Located across the street from St. Stephen’s Green and a short block away from Grafton Street, The Fitzwilliam Hotel is perfectly located for a traveler like me. St. Stephen’s Green is a gorgeous park, filled with verdant green plants, a large pond and charming spots for reading, relaxing and chatting with a friends.
The hotel, transformed by well-known English designer, Sir Terrance Conran, is about ten years old. The building a, converted theater, is now a modern and interesting spot to rest at the end of a busy day. Its lobby is not fussy or pretentious, reflecting the spirit of the Irish.
The colors of the interior design of the hotel make me think of the colors of the city itself—grey, green and splashes of purple. This echoes the leaden gray skies of a country where rain is the normal and the vibrant spots of purple blooms are surrounded by the luscious greens in the nearby parks.
Grafton Street, the busy bustling center of town chock-o-block with shops and pubs, Trinity College and Temple Bar are but a few steps away. Our room was fitted out with comfortable seating, a lovely orchid on a small table and a very comfortable bed. Needed it after walking around the city and a delicious dinner of contemporary version of Shepard’s Pie at a pleasant restaurant with a funny name, The Pig’s Ear.
I especially enjoyed chatting with Tony, head bellman, who shared with me the history of building. He struck me as the quintessential smiling Irish man you might meet at any neighborhood pub and strike up a lively conversation. Charming. Easy to talk with and full of stories.
Tony worked in the building when it was a movie theater, and remembering wearing a jacket with silver buttons and roped epaulette. He straightened his shoulders, and seemed to stand taller as he recalled his impressive get up from years ago. Clearly memories crowded in and he said to visualize the grand salons of the Titanic to think of the theater’s interior.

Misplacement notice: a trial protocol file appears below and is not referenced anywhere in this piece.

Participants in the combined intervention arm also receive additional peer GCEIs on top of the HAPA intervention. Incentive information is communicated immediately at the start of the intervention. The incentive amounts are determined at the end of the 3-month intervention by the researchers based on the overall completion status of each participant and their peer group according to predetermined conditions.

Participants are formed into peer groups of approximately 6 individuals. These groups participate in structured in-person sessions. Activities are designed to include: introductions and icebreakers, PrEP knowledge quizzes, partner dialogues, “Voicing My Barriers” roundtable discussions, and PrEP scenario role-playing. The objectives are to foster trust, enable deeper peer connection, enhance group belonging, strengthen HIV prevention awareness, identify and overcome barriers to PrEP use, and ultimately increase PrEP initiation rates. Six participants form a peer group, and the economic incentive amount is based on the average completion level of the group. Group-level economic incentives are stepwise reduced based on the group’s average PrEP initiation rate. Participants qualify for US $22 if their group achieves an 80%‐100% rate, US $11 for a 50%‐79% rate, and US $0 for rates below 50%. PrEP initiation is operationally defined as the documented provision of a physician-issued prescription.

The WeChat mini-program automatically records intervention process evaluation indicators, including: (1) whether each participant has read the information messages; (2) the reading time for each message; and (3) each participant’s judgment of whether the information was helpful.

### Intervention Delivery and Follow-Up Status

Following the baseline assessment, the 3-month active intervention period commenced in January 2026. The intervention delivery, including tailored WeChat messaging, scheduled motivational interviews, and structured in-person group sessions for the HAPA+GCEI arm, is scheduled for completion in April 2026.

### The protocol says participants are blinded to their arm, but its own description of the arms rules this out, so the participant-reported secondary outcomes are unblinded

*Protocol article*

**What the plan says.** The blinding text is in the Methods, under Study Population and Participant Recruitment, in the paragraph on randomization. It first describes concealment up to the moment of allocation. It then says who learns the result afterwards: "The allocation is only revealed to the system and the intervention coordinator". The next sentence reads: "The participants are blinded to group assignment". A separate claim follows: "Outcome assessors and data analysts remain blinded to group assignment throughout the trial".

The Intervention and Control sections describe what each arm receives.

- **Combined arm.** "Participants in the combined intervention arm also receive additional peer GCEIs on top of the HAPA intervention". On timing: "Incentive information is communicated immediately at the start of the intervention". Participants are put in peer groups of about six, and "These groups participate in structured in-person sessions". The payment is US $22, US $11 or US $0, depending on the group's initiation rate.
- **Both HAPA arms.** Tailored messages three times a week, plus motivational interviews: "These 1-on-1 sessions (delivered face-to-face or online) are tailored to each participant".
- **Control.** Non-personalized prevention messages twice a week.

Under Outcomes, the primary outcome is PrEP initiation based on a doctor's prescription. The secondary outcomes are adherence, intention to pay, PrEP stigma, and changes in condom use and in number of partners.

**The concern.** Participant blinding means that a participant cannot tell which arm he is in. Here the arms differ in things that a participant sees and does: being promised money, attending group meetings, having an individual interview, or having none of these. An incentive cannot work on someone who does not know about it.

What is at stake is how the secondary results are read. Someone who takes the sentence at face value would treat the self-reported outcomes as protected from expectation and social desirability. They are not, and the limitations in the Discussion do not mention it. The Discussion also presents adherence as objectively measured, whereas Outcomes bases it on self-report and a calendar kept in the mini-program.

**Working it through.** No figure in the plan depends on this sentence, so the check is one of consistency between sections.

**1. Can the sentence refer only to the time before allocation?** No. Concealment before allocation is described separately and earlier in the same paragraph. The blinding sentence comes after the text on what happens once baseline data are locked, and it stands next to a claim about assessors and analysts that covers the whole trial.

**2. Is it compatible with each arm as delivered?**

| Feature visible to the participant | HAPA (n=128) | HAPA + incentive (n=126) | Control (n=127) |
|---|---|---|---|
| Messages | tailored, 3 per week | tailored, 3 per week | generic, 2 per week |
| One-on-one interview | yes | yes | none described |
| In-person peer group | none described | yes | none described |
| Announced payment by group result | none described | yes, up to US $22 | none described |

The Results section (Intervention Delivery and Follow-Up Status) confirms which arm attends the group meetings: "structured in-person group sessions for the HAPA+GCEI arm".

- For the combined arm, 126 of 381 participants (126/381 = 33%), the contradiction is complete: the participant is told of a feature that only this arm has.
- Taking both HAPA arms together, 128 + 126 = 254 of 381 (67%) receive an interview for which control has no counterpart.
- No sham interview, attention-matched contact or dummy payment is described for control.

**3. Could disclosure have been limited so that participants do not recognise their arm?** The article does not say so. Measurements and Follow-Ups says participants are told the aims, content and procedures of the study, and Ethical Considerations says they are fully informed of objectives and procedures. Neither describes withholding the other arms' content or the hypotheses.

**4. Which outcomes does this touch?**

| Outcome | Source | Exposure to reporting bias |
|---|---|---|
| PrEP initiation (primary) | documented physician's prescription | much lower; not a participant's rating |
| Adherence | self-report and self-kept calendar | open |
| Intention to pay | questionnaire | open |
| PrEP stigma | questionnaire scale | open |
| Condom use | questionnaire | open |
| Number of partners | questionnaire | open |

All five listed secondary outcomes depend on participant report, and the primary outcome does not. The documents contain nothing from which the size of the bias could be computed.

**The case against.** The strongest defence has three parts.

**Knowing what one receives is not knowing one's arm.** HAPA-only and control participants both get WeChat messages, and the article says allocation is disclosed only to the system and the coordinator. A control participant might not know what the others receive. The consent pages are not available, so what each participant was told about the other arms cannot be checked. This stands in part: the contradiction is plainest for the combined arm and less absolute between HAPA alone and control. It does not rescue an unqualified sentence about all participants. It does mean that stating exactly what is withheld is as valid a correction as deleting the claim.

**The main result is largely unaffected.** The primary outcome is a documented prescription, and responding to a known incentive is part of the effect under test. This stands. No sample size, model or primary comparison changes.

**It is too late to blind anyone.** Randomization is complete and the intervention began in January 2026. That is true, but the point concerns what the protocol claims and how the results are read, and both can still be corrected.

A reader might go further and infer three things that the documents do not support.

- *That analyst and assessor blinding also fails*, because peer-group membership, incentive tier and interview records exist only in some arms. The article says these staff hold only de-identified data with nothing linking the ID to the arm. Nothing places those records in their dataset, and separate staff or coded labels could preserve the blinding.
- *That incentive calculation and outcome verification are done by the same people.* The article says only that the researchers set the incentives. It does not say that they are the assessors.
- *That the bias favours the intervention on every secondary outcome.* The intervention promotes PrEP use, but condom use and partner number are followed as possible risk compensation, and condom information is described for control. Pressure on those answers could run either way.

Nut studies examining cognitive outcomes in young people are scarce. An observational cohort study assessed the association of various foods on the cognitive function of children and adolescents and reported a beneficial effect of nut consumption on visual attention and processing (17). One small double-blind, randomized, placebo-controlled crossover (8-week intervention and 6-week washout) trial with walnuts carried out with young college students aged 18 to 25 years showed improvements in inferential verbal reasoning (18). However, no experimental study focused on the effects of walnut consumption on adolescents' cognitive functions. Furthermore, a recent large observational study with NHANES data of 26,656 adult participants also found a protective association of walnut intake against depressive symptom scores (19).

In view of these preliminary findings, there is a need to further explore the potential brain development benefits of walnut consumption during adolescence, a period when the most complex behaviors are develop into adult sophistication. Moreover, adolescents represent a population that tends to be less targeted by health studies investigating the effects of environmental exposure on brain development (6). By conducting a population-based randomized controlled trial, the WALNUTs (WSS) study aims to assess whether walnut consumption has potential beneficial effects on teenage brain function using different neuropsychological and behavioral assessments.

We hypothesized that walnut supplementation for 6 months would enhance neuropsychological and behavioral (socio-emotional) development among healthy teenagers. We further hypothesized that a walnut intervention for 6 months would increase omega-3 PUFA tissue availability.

We talked about the two huge portraits of grand ladies flanking the fireplace of the Fitzwilliam’s well designed and attractive lobby. He asked me what I thought they meant.
My first response is that they are a spoof on the ever-present fussy, formal and often pretentious portraits of gentry typical in grand homes of British Isles. Then I mused about what the faceless ladies might be saying about the role of women in modern society.
Tony had his own ideas. He proposes that an old film called the Flying Dutchman with Ava Gardner where an artist’s sweetheart dies before he can finish painting her face is the inspiration for the paintings.
Hmmm. Interesting to ponder. I’ll rent the movie and see what I think.
We then discussed what kind of faces we’d add…. since one woman was quite stocky, the other frail and delicate. But his duties at the hotel took him away and I headed off to explore St. Stephen’s Green and Merrion Square.
But I’ll always wonder about the meaning of those faceless grand dames.